After administering clot-busting drugs to treat a stroke, using blood pressure cuffs to squeeze each arm might aid recovery, a new, small Chinese study suggests.

In the technique — called remote ischemic post-conditioning — the flow of oxygen-rich blood is repeatedly interrupted and restored using blood pressure cuffs on the arms. Earlier studies have found that the technique may prevent tissue damage by helping the body handle changes in blood flow and the damage that may occur from a stroke, researchers say.

“The findings show a promising future prospect of remote ischemic post-conditioning and have important clinical implications,” said researcher Dr. Guo-liang Li, of First Affiliated Hospital of Xi’an and Jiaotong University in Xi’an, China.

“As we all know, the therapy has a lot of advantages,” he said, calling it noninvasive, easy-to-use, cost-effective and safe.

Even though clot-busting drugs have saved many stroke patients, 32% do not have a favorable outcome. This is partly because blood flow is not completely restored and vessels can clot even after clot-busting drugs are given, Li said.

“Remote ischemic post-conditioning can be a complementary treatment that can improve the prognosis in stroke patients,” he said.

This study was done in China, but Li said the technique has also been studied in the United Kingdom, France and Denmark.

For the study, Li’s team randomly assigned 68 people (average age: 65) who suffered a stroke. All were treated within 4.5 hours with a medication that dissolves blood clots called tPA. Half also received ischemic post-conditioning therapy.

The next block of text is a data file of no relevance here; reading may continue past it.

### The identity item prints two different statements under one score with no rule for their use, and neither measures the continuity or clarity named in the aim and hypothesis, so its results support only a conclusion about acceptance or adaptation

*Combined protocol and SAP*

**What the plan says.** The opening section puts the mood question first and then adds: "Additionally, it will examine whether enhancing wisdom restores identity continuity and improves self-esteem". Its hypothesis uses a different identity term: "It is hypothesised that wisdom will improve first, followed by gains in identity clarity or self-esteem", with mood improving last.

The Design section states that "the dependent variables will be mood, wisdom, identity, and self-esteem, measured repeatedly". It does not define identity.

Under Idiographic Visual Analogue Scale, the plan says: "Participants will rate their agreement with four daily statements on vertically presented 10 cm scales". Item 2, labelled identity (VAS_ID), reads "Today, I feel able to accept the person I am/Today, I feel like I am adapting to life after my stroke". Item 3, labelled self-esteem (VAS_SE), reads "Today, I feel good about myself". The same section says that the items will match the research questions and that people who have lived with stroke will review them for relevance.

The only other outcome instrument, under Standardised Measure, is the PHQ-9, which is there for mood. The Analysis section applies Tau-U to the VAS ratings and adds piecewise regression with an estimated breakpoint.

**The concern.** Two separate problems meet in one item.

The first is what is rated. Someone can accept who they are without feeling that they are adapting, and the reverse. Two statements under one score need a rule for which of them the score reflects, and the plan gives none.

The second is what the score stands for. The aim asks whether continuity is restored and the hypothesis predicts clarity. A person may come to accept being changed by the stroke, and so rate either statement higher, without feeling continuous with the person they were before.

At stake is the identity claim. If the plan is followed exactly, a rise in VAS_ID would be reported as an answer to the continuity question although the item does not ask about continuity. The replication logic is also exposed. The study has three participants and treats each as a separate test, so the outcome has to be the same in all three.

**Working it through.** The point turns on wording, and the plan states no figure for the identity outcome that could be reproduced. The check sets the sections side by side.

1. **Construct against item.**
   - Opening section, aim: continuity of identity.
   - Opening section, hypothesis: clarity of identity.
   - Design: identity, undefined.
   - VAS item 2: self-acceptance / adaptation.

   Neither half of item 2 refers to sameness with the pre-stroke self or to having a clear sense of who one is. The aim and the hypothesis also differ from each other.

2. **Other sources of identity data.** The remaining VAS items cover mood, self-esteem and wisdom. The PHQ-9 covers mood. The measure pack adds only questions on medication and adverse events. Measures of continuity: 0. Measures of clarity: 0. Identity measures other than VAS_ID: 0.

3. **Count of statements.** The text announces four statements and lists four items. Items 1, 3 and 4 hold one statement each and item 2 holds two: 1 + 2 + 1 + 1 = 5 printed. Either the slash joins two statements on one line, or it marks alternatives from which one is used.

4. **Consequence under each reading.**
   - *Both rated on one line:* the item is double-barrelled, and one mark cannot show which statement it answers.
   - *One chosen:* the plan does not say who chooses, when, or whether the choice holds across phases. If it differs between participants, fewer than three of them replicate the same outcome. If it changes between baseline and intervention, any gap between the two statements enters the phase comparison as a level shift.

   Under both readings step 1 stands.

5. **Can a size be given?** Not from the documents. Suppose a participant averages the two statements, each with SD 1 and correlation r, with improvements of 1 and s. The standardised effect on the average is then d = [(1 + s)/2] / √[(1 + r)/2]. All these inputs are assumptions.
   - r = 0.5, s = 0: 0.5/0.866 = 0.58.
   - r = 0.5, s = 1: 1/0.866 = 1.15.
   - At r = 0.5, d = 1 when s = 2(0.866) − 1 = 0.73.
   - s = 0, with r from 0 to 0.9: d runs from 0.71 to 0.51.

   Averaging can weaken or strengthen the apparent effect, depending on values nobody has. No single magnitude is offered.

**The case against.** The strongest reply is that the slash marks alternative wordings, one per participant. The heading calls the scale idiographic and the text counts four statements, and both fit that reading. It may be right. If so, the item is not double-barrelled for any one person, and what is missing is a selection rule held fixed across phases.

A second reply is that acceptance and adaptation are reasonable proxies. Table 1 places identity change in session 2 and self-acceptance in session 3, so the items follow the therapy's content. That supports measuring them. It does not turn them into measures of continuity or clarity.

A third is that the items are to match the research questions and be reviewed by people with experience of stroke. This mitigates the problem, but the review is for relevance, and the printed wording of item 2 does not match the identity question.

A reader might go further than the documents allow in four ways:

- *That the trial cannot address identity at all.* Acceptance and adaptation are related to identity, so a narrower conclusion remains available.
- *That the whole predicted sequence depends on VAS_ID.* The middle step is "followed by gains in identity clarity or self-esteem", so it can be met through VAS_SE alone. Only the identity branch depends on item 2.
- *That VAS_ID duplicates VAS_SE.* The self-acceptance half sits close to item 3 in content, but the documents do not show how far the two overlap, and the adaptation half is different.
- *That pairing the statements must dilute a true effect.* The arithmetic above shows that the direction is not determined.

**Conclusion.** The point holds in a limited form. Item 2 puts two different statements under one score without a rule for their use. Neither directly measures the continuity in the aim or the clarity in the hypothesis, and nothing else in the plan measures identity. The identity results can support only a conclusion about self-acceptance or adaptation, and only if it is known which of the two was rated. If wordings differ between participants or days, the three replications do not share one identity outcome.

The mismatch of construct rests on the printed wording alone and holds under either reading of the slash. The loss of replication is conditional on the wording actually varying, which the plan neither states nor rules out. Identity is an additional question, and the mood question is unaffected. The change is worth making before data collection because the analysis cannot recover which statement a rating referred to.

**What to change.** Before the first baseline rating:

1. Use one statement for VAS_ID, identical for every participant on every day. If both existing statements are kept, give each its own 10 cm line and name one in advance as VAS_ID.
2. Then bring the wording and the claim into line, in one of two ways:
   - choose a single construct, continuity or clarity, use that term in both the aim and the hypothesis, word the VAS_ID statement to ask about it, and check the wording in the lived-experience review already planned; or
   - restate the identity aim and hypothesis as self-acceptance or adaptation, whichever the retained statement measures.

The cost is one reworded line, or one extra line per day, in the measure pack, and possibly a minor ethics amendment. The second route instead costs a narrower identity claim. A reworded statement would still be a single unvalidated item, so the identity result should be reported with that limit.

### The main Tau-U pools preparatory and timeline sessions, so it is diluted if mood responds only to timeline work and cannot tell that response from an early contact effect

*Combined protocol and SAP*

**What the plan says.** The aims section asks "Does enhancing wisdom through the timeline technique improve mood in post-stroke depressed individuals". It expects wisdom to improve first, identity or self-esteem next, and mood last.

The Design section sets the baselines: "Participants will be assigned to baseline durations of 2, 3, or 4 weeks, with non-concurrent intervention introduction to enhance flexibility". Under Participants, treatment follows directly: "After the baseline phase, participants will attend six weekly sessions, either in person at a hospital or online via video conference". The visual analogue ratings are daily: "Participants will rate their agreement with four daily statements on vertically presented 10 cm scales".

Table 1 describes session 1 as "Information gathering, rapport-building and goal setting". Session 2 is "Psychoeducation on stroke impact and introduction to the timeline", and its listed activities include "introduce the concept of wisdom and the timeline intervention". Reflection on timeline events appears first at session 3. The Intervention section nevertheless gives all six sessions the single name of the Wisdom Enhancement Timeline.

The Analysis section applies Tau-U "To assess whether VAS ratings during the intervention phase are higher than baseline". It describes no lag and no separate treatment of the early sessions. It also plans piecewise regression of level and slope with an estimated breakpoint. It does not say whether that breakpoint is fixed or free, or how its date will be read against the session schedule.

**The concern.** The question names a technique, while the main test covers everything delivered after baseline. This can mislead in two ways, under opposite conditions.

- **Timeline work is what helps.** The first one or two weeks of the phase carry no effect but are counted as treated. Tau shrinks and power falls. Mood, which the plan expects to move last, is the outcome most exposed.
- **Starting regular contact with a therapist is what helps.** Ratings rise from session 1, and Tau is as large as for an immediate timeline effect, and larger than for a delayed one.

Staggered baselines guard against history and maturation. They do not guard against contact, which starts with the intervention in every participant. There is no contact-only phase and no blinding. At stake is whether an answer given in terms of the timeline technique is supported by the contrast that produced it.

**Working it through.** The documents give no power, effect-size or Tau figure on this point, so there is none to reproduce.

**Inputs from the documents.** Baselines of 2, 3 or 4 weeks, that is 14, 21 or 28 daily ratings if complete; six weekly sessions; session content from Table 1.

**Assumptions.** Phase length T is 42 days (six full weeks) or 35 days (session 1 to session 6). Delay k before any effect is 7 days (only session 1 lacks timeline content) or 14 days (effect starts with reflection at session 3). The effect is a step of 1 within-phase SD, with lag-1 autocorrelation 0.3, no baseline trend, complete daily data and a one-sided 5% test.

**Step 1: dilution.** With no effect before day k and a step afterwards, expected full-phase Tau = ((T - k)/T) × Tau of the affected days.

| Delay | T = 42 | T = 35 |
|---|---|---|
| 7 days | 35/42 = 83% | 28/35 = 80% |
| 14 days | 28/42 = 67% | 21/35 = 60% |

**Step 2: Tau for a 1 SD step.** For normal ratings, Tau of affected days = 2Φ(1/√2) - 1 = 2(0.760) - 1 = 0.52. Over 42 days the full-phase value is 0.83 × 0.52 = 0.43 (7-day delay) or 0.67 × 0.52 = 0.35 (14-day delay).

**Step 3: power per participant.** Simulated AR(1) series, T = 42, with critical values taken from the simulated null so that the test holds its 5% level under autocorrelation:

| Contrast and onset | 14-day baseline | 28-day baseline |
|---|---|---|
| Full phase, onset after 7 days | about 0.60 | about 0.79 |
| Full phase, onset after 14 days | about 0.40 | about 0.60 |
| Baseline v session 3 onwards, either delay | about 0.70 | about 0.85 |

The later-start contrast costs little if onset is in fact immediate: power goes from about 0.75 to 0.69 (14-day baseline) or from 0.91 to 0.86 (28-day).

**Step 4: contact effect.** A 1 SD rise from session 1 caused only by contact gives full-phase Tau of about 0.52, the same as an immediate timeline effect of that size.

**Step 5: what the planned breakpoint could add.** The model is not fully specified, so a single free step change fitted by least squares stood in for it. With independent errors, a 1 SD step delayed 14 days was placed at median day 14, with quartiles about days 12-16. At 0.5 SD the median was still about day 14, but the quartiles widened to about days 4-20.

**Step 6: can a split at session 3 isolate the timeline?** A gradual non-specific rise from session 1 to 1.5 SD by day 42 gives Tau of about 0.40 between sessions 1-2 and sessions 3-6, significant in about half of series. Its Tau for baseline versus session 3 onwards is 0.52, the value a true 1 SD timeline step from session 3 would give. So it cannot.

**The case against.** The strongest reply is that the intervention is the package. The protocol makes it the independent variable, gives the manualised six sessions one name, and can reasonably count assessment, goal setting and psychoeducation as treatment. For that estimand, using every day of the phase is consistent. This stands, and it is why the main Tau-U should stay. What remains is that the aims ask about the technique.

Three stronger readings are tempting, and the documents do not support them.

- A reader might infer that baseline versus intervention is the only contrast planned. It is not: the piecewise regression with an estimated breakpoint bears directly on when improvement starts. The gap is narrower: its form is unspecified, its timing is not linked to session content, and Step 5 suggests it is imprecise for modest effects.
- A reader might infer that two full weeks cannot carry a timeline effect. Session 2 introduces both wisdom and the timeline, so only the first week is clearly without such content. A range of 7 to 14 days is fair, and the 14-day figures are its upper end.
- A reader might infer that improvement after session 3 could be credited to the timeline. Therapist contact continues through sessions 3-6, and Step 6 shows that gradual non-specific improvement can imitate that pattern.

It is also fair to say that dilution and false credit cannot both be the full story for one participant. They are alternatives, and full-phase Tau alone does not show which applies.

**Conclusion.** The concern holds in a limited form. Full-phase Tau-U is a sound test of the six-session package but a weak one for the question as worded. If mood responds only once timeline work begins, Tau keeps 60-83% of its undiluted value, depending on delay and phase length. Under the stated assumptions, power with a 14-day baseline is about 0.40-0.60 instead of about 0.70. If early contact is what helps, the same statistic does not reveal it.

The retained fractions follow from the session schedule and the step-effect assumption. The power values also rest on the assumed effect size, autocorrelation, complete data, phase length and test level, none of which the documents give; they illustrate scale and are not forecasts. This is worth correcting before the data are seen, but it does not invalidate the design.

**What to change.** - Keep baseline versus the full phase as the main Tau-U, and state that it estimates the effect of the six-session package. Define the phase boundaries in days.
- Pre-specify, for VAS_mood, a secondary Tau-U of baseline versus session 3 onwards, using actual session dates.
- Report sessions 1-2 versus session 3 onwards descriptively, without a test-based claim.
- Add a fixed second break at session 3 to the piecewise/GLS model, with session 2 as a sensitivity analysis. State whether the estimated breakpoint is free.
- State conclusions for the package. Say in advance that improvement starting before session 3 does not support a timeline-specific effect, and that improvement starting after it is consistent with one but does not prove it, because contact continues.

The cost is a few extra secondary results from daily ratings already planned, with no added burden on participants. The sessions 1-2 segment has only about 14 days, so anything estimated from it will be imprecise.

Over an average of 11 days, post-conditioning participants wore blood pressure cuffs on both arms for 40 minutes, alternating cycles of inflation for five minutes and deflation for three minutes. Treatments were done twice a day.

Stroke recovery was gauged on a scale of no symptoms no significant disability despite some symptoms or slight disability. People who had no symptoms after three months were considered to have had a favorable recovery.

Seventy-two percent of those who wore the blood pressure cuff had a favorable recovery, compared with 50% of those who didn’t, the researchers found. These findings remained significant even after taking into account age, stroke severity and other factors.

During the trial, two people dropped out — one because the cuffs caused skin redness and the other because the pressure applied during the procedure was uncomfortable. Researchers don’t know how long the treatment is needed to be most effective.

They caution that ischemic post-conditioning is still experimental and isn’t something that should be tried on recovering stroke patients at home.

“In the future, more studies are needed to confirm that the combined therapy of clot-busting drugs and remote ischemic post-conditioning is safe and effective in much larger groups of people before this experimental therapy can be performed at home,” Li said.

Dr. Larry Goldstein, chairman of the Department of Neurology at the University of Kentucky, reviewed the findings.

“This single hospital study was aimed at determining whether the technique might be helpful in improving outcomes of patients with stroke